their leader, you wouldn't expect anything else. [They may have the
standard sci-fi funny noses, but they avoid the sort of exaggerated ethnic or cultural
stereotypes usually deployed to represent alien races in sci-fi shows.] They are
accepting, forgiving and seemingly devoid of hostility. Even when one of their number is
accidentally killed by the Alphans investigating the spaceship, they show no anger or
aggression. Instead, Zantor invites Koenig's party to join with them in a remembrance
ritual. Gathering around the remains of their colleague, they raise their arms to their
chests. It's like they're gathering the soul of the fallen into their hearts: a solemn and
touching moment, heightened by the Alphans' awkward yet sincere attempts to join in the
When the Kaldorians left their planet, some 350 years earlier, it was already dying. We don't know whether some catastrophe befell them or if the processes of life came to a natural ending - but Zantor tells the Alphans that all forms of life on Kaldor ultimately became sterile. It's easy to miss this implication, since he's talking about the fate of the symbolic libra bird at the time, but he quite clearly says that everything living on Kaldor became sterile. This presumably includes the Kaldorians themselves. This revelation makes sense of so much of their behaviour and attitude: they're the last survivors of a dying race, sterile and therefore unable to reproduce. They must know they're the last generation of their people - a species on the verge of extinction. So perhaps we can see them as akin to someone living with a terminal illness - there is a very finite existence ahead, and they face this future with stoicism and dignity, going gentle into that good night. (So that's why they don't seek revenge for the accidental killing of their colleague - there's little point making a fuss over someone who was doomed to die soon anyway - they merely accept the end when and however it comes. When Koenig asks what they'll do if they find they're not welcome on Earth, Zantor says: "We would submit ourselves to voluntary reduction. In your terms, we would take our own lives." Again, it's simply a case of the inevitable coming just a little sooner.) They've also learnt to put aside selfish and individual desires. The Kaldorians act as a group - perhaps they even have a group consciousness of sorts, their minds and spirits having become entwined and interdependent. Zantor is the only one who speaks, but clearly he speaks for all. (The concept of the shared mind or intelligence - encompassing a planet or a civilization, or maybe permeating the entire universe - is one that the series comes back to a lot, so it's not such a leap to postulate it existing here as well. It may well derive from the writings of Olaf Stapledon, particularly the novel Star Maker, which seems to prefigure a lot of the ideas explored in Space: 1999.) When faced with an extreme example of selfishness and individualistic determination - Simmonds's holding the base to ransom to get aboard the spaceship - Zantor can only rationalize it by the conclusion that "the Commissioner is diseased".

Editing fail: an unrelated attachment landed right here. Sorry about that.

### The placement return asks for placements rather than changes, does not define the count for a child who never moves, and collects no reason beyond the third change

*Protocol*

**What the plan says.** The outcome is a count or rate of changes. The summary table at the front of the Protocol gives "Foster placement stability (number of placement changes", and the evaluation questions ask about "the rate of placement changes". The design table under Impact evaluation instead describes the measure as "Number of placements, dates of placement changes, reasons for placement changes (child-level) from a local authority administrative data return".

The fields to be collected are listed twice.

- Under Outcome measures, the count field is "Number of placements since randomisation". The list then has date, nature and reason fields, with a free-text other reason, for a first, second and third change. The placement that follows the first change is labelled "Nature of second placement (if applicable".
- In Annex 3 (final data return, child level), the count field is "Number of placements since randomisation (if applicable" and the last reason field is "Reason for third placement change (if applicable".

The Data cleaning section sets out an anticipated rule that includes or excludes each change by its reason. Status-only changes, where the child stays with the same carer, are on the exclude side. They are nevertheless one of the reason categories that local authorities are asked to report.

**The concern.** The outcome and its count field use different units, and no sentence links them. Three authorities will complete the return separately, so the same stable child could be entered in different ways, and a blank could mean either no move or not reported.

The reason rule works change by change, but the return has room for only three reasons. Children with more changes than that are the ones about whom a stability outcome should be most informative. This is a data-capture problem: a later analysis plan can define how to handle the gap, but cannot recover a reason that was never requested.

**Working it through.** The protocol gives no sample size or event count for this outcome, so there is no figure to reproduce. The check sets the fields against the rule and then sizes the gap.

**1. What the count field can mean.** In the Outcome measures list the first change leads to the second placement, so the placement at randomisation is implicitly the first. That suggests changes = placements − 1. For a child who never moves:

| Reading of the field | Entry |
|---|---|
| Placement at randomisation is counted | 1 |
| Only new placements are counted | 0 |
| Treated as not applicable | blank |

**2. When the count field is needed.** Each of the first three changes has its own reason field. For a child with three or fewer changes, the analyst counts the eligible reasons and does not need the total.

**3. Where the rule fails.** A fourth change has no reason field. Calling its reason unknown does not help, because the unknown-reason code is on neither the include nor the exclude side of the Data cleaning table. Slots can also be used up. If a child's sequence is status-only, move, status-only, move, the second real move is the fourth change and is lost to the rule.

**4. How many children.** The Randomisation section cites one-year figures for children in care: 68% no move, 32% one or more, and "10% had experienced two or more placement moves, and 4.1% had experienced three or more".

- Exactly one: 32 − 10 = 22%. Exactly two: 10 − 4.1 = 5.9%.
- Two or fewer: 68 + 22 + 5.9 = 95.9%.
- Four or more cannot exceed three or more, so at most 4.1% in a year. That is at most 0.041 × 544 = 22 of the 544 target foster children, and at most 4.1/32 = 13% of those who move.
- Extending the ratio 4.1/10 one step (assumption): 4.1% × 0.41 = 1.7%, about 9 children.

With the Kaldorians expecting to die, the effort to send out spaceships to each world they believe can support their lifeform would seem to be an attempt to find places where they can spend their final days. Maybe they want to meet and interact with other species while they still can, to pass on the accumulated history, heritage and wisdom of their culture, to leave its imprint spread out across the inhabited worlds of the universe - so that once they're gone, something of their existence and their civilization will still remain for posterity. It's a noble ambition.